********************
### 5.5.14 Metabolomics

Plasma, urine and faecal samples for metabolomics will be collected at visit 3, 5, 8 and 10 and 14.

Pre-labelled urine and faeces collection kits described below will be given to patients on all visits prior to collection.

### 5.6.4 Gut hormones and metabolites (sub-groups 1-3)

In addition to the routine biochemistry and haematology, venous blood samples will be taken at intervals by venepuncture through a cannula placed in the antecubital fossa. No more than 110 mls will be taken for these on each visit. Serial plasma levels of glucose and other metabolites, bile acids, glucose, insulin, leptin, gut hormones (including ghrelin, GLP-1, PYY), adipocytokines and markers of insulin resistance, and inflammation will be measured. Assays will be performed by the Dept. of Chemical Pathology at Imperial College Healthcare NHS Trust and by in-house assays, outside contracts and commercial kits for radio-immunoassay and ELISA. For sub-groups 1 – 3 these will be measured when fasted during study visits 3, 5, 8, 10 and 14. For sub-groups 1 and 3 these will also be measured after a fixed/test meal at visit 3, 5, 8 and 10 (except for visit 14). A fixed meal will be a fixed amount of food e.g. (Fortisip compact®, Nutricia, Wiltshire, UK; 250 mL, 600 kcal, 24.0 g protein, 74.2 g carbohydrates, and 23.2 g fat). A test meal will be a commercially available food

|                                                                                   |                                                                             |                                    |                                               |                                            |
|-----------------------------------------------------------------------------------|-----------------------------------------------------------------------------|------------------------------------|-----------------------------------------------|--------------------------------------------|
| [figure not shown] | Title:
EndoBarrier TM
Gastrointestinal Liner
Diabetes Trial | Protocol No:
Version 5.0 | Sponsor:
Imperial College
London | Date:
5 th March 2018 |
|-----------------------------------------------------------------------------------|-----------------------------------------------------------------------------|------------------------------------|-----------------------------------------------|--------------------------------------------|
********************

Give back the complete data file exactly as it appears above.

### 5.5.14 Metabolomics

Plasma, urine and faecal samples for metabolomics will be collected at visit 3, 5, 8 and 10 and 14.

Pre-labelled urine and faeces collection kits described below will be given to patients on all visits prior to collection.

### 5.6.4 Gut hormones and metabolites (sub-groups 1-3)

In addition to the routine biochemistry and haematology, venous blood samples will be taken at intervals by venepuncture through a cannula placed in the antecubital fossa. No more than 110 mls will be taken for these on each visit. Serial plasma levels of glucose and other metabolites, bile acids, glucose, insulin, leptin, gut hormones (including ghrelin, GLP-1, PYY), adipocytokines and markers of insulin resistance, and inflammation will be measured. Assays will be performed by the Dept. of Chemical Pathology at Imperial College Healthcare NHS Trust and by in-house assays, outside contracts and commercial kits for radio-immunoassay and ELISA. For sub-groups 1 – 3 these will be measured when fasted during study visits 3, 5, 8, 10 and 14. For sub-groups 1 and 3 these will also be measured after a fixed/test meal at visit 3, 5, 8 and 10 (except for visit 14). A fixed meal will be a fixed amount of food e.g. (Fortisip compact®, Nutricia, Wiltshire, UK; 250 mL, 600 kcal, 24.0 g protein, 74.2 g carbohydrates, and 23.2 g fat). A test meal will be a commercially available food

|                                                                                   |                                                                             |                                    |                                               |                                            |
|-----------------------------------------------------------------------------------|-----------------------------------------------------------------------------|------------------------------------|-----------------------------------------------|--------------------------------------------|
| [figure not shown] | Title:
EndoBarrier TM
Gastrointestinal Liner
Diabetes Trial | Protocol No:
Version 5.0 | Sponsor:
Imperial College
London | Date:
5 th March 2018 |
|-----------------------------------------------------------------------------------|-----------------------------------------------------------------------------|------------------------------------|-----------------------------------------------|--------------------------------------------|